ator1940 : You have a great point and I am sure they will be happy that they made the move in the long run. Linux migrations require lots of time, patience, and a will to learn something new. However, after the dust settles, the benefits will kick in of not dealing with bloatware and insecure products of Microsoft any longer.
    Chris_Clay
  • I'd also like to comment on OpenOffice.

    "...OpenOffice is slow, bug-ridden, and has very poor compatibility with Office..."

    Actually one of the perks of OpenOffice is its compatibility. It will open any version of MS Office documents. However, there are issues with formatting, depending on how the MS documents were created. There have been formatting issues within Office versions itself, anyway. I wouldn't rate it as "poor", I would rate it as "adequate". When was the last you did some testing? What were the specific issues you faced? Let's have some examples.

    I have used OpenOffice since the days it was called StarOffice. It's an excellent product. For free, it does the basics, and that's enough to suit most users. Best of all, you can get it for FREE, and try it. If you don't like it, simply un-install and you're back where you started from. I admit that I've always used the Linux versions, so I cannot speak for the Windows port of it.
    Chris_Clay
  • @Jack,

    > [Switching to Linux/OpenOffice is] Penny wise and pound foolish, in my view.

    That's right, Jack. It''s pound wise to:
    * hand over huge amounts of money every 3-5 years for an OS/Office suite that gives you little that you current one doesn't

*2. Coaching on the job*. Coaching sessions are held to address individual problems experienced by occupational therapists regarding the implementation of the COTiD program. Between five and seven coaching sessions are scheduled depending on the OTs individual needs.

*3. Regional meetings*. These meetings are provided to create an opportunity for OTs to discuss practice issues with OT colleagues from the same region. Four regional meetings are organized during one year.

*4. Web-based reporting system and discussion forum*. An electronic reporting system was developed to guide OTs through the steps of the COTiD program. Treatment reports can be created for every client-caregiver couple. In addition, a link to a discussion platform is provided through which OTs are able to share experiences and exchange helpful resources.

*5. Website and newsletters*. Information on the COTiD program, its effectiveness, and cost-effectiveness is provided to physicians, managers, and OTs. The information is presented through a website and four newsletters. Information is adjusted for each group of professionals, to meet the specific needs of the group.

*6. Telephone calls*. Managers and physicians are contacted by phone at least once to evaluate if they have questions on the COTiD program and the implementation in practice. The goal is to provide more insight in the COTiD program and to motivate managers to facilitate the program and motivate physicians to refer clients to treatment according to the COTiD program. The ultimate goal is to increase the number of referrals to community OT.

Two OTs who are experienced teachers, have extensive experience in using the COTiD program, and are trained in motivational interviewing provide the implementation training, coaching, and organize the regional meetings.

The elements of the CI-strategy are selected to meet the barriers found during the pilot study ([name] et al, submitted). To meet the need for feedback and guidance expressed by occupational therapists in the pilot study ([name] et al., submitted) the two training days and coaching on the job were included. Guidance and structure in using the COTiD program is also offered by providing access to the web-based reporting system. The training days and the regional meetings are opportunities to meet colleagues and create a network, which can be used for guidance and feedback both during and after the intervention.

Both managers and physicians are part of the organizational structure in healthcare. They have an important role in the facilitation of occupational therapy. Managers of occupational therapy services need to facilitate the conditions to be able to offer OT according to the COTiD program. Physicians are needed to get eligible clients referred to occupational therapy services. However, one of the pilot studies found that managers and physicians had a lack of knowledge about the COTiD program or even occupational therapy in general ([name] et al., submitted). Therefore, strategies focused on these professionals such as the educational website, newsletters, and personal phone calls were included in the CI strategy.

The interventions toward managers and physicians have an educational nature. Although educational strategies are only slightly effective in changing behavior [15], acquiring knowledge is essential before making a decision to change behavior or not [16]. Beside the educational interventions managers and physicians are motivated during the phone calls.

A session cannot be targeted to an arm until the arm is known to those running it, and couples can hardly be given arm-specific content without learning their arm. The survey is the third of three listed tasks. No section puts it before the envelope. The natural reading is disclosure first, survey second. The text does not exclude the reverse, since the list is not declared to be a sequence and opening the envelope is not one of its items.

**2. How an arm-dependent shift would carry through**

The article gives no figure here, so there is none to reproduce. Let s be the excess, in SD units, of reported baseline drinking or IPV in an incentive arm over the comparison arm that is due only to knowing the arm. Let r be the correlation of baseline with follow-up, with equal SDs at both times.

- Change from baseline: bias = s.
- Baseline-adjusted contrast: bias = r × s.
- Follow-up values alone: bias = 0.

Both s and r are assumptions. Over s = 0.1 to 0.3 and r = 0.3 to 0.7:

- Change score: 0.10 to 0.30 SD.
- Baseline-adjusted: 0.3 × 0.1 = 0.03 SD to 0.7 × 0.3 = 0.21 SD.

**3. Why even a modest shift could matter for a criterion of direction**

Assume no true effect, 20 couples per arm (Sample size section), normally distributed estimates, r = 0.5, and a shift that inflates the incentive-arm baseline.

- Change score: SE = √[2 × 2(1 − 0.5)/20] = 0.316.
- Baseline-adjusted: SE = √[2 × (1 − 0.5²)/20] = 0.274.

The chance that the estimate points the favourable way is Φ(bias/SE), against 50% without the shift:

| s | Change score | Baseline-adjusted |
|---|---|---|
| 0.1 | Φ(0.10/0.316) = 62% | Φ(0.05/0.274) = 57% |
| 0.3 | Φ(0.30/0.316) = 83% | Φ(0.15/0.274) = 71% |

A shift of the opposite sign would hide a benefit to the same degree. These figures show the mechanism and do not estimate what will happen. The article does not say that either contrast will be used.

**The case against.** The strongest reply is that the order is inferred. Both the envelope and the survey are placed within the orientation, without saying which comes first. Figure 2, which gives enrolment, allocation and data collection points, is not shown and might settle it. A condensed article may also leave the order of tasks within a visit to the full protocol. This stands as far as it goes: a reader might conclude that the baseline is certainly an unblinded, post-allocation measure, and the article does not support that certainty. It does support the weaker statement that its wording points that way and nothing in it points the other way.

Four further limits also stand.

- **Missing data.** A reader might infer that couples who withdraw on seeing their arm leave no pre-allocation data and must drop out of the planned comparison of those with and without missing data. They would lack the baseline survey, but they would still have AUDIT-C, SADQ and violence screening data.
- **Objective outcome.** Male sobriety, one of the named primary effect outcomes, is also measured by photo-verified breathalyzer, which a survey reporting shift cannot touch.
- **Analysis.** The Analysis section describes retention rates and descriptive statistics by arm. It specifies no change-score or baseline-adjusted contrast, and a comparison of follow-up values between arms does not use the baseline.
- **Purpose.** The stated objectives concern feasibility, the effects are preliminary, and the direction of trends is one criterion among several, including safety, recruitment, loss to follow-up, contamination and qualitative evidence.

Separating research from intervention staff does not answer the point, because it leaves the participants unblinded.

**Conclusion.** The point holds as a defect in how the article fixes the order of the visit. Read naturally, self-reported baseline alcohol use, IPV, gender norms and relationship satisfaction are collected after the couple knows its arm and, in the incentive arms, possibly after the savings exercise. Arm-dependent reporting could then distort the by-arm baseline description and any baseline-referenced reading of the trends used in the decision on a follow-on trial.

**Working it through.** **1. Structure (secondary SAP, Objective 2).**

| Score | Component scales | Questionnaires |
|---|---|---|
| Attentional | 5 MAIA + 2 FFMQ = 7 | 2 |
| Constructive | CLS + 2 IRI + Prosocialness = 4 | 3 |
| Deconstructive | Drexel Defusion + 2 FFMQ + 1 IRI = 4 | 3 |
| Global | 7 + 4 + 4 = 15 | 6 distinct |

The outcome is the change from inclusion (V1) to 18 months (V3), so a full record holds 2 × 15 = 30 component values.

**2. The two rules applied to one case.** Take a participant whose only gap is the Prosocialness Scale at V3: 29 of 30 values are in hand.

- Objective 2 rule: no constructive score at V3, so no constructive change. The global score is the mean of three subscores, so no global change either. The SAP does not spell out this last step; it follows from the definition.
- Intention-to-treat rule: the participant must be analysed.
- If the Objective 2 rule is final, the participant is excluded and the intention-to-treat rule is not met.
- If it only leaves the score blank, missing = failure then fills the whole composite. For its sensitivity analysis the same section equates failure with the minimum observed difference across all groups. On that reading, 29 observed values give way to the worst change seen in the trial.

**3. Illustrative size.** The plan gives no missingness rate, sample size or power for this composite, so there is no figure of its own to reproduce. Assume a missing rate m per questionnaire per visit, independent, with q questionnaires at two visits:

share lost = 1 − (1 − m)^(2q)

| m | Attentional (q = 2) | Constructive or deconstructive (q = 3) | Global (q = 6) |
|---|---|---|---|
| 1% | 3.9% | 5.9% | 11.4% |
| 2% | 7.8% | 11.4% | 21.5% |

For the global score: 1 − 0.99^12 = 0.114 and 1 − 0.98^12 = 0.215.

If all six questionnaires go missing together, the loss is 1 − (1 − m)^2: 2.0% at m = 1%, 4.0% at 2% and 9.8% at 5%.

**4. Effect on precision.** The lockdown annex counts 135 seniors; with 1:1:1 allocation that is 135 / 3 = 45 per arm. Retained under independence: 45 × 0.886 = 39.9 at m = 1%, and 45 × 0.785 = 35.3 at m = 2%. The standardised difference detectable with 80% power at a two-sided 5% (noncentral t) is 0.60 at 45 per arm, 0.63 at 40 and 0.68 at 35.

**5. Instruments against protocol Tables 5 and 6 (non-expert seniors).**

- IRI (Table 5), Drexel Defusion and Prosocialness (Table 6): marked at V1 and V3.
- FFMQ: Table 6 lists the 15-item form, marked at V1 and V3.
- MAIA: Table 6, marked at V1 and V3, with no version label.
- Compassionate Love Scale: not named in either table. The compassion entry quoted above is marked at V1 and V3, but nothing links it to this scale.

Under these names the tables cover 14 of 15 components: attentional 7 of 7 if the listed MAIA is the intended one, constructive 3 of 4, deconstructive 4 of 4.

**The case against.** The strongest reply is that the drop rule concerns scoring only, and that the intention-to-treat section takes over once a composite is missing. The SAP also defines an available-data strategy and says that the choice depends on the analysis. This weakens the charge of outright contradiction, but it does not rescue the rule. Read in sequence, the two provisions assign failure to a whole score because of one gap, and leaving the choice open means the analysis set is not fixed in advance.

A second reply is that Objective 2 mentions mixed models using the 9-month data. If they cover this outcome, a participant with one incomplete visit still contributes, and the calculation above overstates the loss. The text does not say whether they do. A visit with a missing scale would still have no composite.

* buy new PCs every 3-5 years to accommodate the bloat of your new OS/Office suite (see previous)
    * spend money on retraining every 3-5 years because the functions on your new OS/Office suite have been moved around (again) to no real gain. (Or do you really think that somebody can move to Office 2003 to Office 2007/2010 without training?)
    * pay out for anti-virus software that doesn't actually work very well, and so still get hit by downtime when a virus strikes (that's downtime = *real* money) despite being promised that your new OS was "more secure" than the previous one
    * pay wages to a small army of MCSEs, whose "qualifications" seem to extend no further than a reboot/reinstall/log a call with Microsoft


    > They can save maybe up to 1% of their IT costs by using Linux and OpenOffice
    > but the total costs of switching are enormous.

    Yes, the total costs of switching *are* enormous, but the savings in the longer term are *colossal*!! Once you've made the move then you're off the reverse gravy train forever.
    BrownieBoy-4ea41
  • @apexwm
    >> "They can save maybe up to 1% of their IT costs"
    > I'd like to know how you propose this number? MS Office costs hundreds
    > per copy, OpenOffice costs zero. Windows costs hundreds per copy, Linux
    > costs zero. Both require training and a learning curve so those hidden
    > costs will probably be close.

    There are plenty of public figures for total IT costs so you can do some maths, but I also have sources who worked for IBM. (IBM is *extremely* well aware of where enterprise IT money goes, and takes the largest chunk of it -- a far larger chuck that Microsoft.)

    > I have used OpenOffice since the days it was called StarOffice. It's an excellent
    > product. For free, it does the basics, and that's enough to suit most users.

    It's more or less adequate for people who have limited requirements and don't live in a world where everybody else they know is sending them complex Office documents. In the real business world, Open Office costs far more than it's worth in wasted staff time, so I reckon it's actually cheaper to use Office. (I certainly knew Sun staff who thought exactly that: you should have heard them bitching about it.)

    But as I said, it will be interesting to see what happens to OO now that Larry owns it....
    Jack Schofield